How to Find The One – Finding Your Voice as a Writer

VeryFirstKiss_trolfOn a recent post, “People Like It, Now Make It Better,” a reader asked me a compelling question.  “Is there any way a writer can hone in on one voice they enjoy using…and I’m curious if there are any techniques I can use [to access that voice]”

The best questions are usually the hardest to answer, and I’ve been thinking about it all week.  I remember what it felt like to find my voice but struggled to explain it in a way that would resonate with this reader.

At the time my response was that finding your voice is a very intuitive process and every writer has to feel their way through it.  But as I thought about it this week I saw that there’s much more to it than that.

The Worst Best Story I Ever Wrote

In my freshman year of college, I wrote my first good story. It was “good” because it wasn’t an intellectual hack job.

Until then, I had been a student of literary writers and wanted to write like them.  I wrote stories with this ideal in mind and produced the work of an amateur; forced, clunky, and awkward.

Each new story I composed was like going on a first date.  I’d meet a new idea, something exciting and different.  Their plot was kind of cute, and I’d think their characters had real potential.  So I’d write a first draft with high expectations.

We’d have coffee together, and the first draft was a little awkward.  I’d write two or three drafts to see if we have anything in common.  I’d have a lot of dialogue, but the story arch just doesn’t seem to go anywhere.  I’d feel it in my gut.  This is not the one.

But this first “good” story was different. When I wrote this story, we really cliqued with the first draft.  I felt a connection with the protagonist and I felt like I could be myself around him.  Something about it seemed right.

So, we tried to make it work.  I sent the final story out to a few publications, but it was turned down.  In the end, we went our separate ways but remained close.  Since then a lot of stories have come and gone, but I learned a lot from my first narrative beau:

  1. Practice, practice, practice. You have to go on a lot of bad dates before you have a really good one.  I was able to recognize that visceral feeling of connection, because I had spent many years writing for practice.  I wasn’t writing for school assignments, blog posts, or to finish a book.  I wrote for its own sake.  Today I still write as an end in itself by doing morning pages every day.  Writing for its own sake relieves much of the pressures that comes with writing. Including the pressure to impress readers,  publish successfully, and achieve perfection.  If you write for it’s own sake, you can do the real work with ease.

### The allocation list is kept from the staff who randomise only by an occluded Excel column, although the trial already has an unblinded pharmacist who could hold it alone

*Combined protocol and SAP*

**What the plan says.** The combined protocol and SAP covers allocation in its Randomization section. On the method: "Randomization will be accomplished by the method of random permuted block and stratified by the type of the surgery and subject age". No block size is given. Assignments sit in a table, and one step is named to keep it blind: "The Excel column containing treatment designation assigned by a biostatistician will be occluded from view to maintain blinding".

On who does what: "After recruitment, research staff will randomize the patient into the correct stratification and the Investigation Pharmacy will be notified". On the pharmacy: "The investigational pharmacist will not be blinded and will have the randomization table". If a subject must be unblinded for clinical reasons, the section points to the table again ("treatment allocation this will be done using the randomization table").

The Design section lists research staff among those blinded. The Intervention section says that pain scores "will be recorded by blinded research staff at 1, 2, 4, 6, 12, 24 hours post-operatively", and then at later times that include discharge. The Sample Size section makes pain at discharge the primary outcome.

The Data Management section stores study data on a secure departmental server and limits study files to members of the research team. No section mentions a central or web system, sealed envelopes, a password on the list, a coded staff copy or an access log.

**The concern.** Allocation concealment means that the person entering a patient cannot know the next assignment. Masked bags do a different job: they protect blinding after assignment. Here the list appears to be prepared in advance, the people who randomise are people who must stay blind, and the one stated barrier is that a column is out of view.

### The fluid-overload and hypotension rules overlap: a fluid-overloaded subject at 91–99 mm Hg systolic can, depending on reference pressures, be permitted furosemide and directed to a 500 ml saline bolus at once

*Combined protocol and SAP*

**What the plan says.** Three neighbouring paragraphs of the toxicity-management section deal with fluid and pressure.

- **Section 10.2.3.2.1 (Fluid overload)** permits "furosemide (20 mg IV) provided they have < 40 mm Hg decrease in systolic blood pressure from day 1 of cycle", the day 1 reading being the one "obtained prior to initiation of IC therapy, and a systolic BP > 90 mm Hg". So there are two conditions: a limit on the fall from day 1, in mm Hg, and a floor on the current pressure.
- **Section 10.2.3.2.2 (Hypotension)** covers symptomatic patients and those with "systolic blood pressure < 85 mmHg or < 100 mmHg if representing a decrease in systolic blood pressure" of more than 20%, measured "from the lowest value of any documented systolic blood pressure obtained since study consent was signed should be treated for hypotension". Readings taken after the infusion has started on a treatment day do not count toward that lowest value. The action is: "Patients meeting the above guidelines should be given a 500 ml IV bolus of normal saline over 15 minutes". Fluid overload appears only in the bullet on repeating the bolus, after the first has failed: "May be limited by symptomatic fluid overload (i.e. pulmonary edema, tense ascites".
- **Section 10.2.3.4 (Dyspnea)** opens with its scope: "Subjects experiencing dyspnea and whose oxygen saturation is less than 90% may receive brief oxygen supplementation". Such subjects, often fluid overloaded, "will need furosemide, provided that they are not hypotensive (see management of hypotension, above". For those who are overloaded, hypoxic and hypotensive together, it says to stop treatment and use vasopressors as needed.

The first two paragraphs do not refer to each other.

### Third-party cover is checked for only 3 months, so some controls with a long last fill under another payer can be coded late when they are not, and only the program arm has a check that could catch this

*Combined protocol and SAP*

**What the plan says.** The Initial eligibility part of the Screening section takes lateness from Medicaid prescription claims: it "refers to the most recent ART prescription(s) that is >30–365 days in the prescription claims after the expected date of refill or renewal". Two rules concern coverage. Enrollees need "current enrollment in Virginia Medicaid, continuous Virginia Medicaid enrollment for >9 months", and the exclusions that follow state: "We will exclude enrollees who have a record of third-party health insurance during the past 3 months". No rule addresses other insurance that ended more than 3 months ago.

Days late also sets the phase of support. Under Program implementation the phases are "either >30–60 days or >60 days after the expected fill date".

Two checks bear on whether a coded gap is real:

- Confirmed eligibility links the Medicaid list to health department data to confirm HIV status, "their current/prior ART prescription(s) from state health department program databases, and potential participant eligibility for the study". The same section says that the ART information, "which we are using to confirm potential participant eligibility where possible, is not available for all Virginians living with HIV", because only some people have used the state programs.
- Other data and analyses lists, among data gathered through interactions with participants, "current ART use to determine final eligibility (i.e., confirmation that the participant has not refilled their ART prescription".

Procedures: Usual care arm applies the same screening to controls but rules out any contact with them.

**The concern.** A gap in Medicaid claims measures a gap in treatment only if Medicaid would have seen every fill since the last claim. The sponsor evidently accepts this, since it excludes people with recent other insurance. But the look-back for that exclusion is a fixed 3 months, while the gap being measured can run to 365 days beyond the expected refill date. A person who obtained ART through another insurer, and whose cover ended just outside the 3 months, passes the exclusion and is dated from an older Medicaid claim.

2. Release all expectations.  When you go on a first date with high expectations, you’re disappointed when the slightest thing goes wrong.  When I wrote this story, I let go of my expectations. I stopped focusing on the kind of writer I thought I should be.  As writers, exploring different avenues challenges us and keeps us fresh. Setting rigid expectations sets us up for failure, and we miss out on exciting new possibilities.  What if you’re not meant to be with a tall, dark, bookish intellectual plot?  What if you’re meant to be with a story who shares your dorky sense of humor and goes on adventures with you?
  3. Be Yourself.  If you’re not authentic on a first date, people eventually catch on, and you’re unlikely to get a second date.  With this story, I felt comfortable letting my personality shine.  I was willing to lower the façade, be vulnerable, and allow the audience to see my true self.
  4. Follow your gut.  When it’s the right one, you know in your gut.  On most of my human dates, I knew within the first ten minutes whether I was attracted to the person or not.  The same intuitive process can be applied to writing.  Intuition is defined as, “direct perception of truth, fact, etc., independent of any reasoning process” or “keen and quick insight.”  There is no formula for the style that is right for you.  When you know, you know.

Finding you voice can be a challenging process. But ultimately if you keep at it and trust your instincts the right story will come along.  Just remember, if you find yourself writing a story you’re not into or your don’t feel a connection with,  don’t waste your time.  But if you feel a spark, then don’t let that story be the one that got away.  Plunge into it with all the courage you can muster.



4 Comments Add yours

  1. byjhmae says:

    Voice is so important. That finally clicked for me when I read an article in the Atlantic. The columnist said he didn’t like a recent book he read because he like the characters, plot, etc., he liked it because he liked the voice. If you can nail the voice and make it likable, you’re on the right track to writing a great story.

    1. wordsavant says:

      Great point! Everything else can be perfectly mastered, but if a writer doesn’t get the voice right, then it’s not readable.

  2. sknicholls says:

    A nice insightful post. I like the way you expressed yourself in analogy to a first date. That is really what writing feels like sometimes, a series of dates…LOL

    1. wordsavant says:

      Thanks! I figured anyone can relate to the awkward first date.

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